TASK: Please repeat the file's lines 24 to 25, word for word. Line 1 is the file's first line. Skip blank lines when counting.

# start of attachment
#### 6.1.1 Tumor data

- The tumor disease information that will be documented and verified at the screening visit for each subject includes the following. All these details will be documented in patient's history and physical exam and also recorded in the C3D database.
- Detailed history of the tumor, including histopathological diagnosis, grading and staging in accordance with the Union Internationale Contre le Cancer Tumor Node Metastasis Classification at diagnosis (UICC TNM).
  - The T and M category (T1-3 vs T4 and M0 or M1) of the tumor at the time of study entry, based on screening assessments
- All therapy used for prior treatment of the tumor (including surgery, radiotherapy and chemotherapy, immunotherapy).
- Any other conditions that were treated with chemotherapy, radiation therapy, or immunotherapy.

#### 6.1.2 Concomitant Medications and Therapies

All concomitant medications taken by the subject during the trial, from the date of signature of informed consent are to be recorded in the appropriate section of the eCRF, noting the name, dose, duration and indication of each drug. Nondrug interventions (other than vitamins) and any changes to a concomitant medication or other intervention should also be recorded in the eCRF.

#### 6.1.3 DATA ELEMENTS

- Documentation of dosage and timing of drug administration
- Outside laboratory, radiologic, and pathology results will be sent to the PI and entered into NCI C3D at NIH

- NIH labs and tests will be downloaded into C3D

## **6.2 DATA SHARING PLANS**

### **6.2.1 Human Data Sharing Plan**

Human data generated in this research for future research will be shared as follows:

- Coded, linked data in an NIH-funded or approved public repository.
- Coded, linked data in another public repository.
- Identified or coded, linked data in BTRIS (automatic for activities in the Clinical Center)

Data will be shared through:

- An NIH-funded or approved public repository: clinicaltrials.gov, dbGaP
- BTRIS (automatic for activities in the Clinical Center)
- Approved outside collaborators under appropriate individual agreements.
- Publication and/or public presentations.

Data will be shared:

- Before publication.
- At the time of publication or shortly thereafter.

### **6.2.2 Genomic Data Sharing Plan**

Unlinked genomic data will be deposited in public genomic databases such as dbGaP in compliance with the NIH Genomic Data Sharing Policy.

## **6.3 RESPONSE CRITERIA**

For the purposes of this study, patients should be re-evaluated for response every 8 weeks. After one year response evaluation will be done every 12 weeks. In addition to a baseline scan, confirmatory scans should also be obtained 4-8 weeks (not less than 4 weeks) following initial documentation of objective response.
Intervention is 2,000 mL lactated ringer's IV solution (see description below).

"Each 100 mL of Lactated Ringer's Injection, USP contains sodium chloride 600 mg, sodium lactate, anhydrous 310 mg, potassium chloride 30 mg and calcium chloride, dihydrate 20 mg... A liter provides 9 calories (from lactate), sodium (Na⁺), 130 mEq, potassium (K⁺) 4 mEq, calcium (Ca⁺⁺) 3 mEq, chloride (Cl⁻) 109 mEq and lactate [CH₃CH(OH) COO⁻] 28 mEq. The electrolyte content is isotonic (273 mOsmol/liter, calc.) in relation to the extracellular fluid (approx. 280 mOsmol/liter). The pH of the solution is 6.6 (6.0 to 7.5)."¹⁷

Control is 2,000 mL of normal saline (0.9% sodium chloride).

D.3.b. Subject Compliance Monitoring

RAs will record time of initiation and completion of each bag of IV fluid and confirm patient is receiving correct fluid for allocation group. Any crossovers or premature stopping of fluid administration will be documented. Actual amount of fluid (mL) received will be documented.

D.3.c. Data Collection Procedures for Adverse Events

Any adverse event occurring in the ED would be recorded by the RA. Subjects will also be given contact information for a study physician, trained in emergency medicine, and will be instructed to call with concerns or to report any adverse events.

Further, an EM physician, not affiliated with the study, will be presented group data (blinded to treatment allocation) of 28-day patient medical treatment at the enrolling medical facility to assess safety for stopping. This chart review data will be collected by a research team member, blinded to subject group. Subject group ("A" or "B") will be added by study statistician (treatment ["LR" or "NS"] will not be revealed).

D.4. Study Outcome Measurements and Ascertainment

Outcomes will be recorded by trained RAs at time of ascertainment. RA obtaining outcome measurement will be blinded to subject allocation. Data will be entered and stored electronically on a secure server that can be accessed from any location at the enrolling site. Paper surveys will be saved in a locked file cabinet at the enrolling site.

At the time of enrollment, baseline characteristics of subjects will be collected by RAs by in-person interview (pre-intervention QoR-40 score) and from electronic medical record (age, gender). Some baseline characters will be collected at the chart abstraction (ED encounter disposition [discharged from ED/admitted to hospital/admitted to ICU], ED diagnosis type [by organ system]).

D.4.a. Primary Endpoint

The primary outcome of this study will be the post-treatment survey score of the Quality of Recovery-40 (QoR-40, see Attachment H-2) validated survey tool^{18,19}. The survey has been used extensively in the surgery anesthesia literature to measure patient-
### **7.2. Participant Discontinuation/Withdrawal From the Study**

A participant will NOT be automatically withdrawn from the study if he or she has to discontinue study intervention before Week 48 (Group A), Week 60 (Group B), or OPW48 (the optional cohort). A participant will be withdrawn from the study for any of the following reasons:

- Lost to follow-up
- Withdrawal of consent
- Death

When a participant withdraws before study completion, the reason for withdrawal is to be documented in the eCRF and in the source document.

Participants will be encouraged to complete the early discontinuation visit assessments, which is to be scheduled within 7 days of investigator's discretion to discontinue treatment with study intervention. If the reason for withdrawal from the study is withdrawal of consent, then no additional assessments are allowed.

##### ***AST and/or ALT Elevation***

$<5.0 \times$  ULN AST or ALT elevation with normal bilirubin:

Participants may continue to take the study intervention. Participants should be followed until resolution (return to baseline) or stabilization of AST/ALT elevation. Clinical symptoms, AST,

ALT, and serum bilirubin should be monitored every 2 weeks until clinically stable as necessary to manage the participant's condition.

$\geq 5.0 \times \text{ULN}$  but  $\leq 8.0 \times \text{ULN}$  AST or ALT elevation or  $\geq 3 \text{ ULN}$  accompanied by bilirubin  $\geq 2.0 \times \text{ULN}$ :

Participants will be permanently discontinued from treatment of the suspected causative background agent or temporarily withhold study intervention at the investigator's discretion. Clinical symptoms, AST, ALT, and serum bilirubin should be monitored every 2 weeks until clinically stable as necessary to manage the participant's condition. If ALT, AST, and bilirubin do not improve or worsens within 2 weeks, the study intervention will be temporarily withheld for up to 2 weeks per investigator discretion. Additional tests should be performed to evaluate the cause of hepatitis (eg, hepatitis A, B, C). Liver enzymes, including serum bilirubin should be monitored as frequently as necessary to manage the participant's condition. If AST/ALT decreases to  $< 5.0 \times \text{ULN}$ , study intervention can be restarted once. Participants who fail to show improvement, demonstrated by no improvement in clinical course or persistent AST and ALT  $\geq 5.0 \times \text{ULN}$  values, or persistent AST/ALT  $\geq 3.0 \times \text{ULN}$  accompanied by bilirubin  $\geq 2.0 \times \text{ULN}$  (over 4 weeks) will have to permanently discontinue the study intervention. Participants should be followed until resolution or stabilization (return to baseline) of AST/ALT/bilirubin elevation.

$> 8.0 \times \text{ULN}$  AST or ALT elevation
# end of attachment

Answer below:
Data will be shared:

- Before publication.